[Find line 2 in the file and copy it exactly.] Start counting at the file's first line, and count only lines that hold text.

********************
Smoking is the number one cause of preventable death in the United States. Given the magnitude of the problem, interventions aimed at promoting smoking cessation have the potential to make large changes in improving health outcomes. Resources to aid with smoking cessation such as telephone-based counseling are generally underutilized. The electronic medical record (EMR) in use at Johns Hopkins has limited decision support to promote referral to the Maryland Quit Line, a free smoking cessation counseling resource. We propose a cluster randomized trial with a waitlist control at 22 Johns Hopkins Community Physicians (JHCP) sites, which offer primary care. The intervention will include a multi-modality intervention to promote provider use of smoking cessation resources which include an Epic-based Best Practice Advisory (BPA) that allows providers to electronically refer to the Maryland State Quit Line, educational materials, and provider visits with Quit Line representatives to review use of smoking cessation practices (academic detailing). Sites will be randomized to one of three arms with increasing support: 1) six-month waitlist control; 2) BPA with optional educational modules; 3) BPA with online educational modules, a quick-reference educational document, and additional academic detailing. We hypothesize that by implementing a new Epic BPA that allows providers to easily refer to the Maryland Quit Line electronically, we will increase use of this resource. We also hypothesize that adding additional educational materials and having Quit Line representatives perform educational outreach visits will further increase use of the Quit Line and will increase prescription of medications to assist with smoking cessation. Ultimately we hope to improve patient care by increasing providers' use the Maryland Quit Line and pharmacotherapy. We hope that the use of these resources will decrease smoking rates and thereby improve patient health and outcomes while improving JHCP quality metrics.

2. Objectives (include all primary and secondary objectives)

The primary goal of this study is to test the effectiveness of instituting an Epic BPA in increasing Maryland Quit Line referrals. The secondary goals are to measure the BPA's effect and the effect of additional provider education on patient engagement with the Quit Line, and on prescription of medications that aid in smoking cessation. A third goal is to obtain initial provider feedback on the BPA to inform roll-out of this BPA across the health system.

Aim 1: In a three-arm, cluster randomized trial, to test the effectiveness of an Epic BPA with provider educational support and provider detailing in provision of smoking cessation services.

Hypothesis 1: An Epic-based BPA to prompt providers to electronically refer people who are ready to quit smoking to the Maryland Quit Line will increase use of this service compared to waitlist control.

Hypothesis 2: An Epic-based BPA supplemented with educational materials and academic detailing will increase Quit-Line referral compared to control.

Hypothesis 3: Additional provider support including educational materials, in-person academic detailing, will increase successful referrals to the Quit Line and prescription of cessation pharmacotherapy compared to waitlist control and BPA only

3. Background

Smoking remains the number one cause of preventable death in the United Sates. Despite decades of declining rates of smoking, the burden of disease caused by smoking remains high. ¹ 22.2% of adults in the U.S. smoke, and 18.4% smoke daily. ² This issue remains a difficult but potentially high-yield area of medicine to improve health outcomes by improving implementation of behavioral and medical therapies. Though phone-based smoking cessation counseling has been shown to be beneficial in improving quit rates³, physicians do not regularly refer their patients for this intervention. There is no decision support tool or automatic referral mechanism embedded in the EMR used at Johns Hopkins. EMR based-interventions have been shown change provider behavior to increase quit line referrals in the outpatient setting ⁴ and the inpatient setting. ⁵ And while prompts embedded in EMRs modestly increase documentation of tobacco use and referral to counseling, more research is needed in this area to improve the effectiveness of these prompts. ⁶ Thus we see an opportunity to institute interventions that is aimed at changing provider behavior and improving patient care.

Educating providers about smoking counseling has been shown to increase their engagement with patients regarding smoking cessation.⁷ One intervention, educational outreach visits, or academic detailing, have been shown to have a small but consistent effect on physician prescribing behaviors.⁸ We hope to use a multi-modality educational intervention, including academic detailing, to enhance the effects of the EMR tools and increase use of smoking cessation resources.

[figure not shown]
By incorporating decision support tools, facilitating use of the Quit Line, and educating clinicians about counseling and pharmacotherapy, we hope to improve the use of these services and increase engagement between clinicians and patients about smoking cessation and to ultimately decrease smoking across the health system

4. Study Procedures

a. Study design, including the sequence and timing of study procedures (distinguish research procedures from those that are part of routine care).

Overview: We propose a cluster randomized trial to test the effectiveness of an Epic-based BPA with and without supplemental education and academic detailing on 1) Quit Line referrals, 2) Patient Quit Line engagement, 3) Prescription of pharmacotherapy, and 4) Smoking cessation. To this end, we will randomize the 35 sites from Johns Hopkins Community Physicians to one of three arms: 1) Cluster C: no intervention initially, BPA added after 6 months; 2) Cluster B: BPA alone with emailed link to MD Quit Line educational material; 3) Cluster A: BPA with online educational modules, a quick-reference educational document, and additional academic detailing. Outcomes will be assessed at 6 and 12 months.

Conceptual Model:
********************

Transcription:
2. Objectives (include all primary and secondary objectives)